GREENSBORO — Peppe Delatore waves a red and white Peruvian flag as his charges arrive in the lobby of the Marriott hotel downtown.
His primary duty at the North Carolina Folk Festival on this afternoon is to make sure Peruvian brass band La Patronal gets to the stage on time.
But his job is also to connect Greensboro with the world and make sure the artists “feel at home.”
Delatore is one the 53 green-shirted “artist buddies” at the Folk Festival this weekend.
They drive the performers around, keep them hydrated and help carry their instruments. They even do some interpreting. This year’s roster of artist buddies includes speakers of Spanish, Mandarin, Portuguese and Russian.
“We try to make the process as easy as possible for the artists,” Delatore said. “You’re a host. Some of these are experienced musicians, but some are newbies. They’re far away from home. We’re the connection between them, the festival and the people.”
Born in Italy, Delatore grew up in Argentina and Peru, and speaks several languages. He has lived in the United States for about 20 years, and in his professional life he works as a medical interpreter.
Three years ago, seeking some volunteer work that would use his language skills, he became involved with the National Folk Festival, the precursor to the North Carolina Folk Festival. He has been an Artist Buddy since.
Though he describes himself as a rocker, listening to artists like Pink Floyd, Yes and Genesis in his free time, he said working the festival has given him an appreciation for different types of music.
“Two years ago, they told me I was in charge of a group of Mariachis,” he said. “And I thought, ‘Mariachis, four guys in sombreros playing around the table while you eat.’ But when they came, they were a 13-piece group. And every trumpet, violin and voice was explosive. Everybody was dancing. It was amazing. This really opens your eyes.”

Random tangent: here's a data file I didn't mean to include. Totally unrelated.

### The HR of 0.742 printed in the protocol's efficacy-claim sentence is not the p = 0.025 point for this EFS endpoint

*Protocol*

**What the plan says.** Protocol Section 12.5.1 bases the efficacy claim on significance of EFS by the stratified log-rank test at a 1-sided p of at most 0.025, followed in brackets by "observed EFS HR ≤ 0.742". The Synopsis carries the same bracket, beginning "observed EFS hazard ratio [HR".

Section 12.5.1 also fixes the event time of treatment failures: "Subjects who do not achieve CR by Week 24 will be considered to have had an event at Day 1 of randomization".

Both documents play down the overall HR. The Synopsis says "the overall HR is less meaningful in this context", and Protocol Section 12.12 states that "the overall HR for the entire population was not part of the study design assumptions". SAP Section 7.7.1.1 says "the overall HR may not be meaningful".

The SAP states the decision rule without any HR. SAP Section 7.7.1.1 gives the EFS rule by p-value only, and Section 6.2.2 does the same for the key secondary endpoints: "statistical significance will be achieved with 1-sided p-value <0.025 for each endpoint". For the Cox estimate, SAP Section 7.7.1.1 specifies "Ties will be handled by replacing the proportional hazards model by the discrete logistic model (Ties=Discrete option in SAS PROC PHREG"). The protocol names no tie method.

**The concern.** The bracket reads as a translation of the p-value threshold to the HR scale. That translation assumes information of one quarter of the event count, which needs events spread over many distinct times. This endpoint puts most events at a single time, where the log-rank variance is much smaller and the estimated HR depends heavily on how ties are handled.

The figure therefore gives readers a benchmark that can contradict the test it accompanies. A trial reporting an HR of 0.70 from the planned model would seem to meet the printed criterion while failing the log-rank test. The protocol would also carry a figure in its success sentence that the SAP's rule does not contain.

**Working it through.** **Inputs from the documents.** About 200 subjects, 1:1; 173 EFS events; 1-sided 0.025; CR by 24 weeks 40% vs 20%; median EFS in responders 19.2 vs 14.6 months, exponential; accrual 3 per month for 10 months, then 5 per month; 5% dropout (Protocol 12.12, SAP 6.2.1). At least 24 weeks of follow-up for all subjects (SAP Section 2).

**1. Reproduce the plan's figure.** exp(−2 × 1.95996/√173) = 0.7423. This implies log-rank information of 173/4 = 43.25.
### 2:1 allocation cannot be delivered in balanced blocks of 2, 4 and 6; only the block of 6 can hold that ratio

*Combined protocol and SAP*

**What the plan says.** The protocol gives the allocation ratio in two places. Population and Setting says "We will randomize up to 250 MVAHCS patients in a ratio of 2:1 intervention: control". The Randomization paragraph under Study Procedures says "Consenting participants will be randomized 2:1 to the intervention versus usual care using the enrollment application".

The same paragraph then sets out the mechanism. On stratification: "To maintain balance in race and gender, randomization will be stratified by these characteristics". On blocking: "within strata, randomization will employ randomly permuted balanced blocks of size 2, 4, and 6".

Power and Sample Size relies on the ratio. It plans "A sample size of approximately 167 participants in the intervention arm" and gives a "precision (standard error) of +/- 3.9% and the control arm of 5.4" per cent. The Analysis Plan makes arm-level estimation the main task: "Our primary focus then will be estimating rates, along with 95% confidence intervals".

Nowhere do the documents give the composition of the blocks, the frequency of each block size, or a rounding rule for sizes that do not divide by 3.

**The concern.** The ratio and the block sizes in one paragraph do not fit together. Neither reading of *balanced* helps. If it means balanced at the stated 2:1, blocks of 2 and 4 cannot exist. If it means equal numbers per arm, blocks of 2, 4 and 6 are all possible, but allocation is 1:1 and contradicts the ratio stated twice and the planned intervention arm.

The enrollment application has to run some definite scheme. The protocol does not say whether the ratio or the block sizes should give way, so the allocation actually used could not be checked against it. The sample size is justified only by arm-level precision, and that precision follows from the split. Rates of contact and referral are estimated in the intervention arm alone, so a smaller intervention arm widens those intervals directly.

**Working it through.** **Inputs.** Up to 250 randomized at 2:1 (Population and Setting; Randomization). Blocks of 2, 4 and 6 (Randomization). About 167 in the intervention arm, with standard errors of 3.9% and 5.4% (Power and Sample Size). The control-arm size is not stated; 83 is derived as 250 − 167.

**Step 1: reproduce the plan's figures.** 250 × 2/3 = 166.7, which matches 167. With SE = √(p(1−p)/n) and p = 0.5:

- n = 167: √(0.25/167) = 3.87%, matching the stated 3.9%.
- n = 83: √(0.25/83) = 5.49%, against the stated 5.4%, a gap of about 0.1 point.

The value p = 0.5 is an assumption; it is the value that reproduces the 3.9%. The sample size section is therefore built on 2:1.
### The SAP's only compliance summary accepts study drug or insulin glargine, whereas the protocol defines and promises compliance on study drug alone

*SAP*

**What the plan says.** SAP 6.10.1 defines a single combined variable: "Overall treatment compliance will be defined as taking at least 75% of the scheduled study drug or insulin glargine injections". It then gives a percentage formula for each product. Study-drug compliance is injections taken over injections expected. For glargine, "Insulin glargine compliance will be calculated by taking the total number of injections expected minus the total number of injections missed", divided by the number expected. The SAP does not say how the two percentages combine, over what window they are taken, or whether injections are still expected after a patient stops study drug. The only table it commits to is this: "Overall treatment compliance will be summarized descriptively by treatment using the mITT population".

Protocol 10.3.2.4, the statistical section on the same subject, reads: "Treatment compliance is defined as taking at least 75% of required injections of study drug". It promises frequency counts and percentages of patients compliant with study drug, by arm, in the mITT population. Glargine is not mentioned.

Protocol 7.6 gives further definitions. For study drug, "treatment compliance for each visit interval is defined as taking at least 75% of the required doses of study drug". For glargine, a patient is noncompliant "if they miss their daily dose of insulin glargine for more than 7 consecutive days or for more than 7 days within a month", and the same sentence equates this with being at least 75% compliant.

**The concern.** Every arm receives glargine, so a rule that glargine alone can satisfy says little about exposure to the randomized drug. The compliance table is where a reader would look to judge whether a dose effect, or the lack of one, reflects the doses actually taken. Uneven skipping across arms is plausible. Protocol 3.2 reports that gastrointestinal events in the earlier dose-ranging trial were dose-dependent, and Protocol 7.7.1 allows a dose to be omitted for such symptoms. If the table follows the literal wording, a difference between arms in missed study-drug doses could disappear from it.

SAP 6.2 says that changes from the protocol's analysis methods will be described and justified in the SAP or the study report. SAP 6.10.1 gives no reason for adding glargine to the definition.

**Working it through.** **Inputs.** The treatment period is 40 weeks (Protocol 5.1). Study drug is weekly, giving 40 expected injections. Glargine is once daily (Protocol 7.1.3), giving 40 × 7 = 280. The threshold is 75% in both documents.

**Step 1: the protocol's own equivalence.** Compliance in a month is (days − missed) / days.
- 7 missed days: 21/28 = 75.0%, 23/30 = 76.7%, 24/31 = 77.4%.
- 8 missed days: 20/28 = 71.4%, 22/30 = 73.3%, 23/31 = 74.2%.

Delatore and the other volunteers say the most difficult part of their job is keeping track of everyone, especially when dealing with the larger groups.
“Sometimes it’s like herding cats,” artist buddy David Wright said. “Last year, I took a group to the stage. Ten minutes before the performance, one of them said, ‘I’m hungry’ went to grab lunch. I had to go chase him down, and the band was already on stage before I got him back in the proper place.”
Delatore recalled one band member who failed to show up on time after a night of drinking. He was eventually found in his hotel room.
Some of the artist buddies occasionally find themselves in a position to help the performers with the music itself.
Peg Parham, who helps coordinate volunteer activities for the festival, said the husband of one of the artist buddies works on violins and repairs bows.
“And (bluegrass fiddler) Bobby Hicks needed his bow rehaired. So she, at 10 p.m., took his bow and brought it to her husband.”
At the Marriott, all 13 members of La Patronal along with their manager gather and walk outside to a van. Delatore shuffles them in and then boards another van carrying their instruments. They arrive at the Dance Pavilion, where Haitian Afrobeat group Wesli is still on stage. The musicians gather up their instruments, and slip on some blue vests. Some also put on masks. To a solemn brass tune, they march to the stage, where they come alive. Several of the members hop down and begin dancing with the audience.
Delatore stands to the side and watches. After their first song, he hands towels to one of the musicians. He offers up some compliments, among them “muy lindo” — very beautiful.
“This is the wonder of being a host,” Delatore said. “You get to talk to the artists and get acquainted with them, make them feel important, because they are important. They bring a lot of happiness to people.”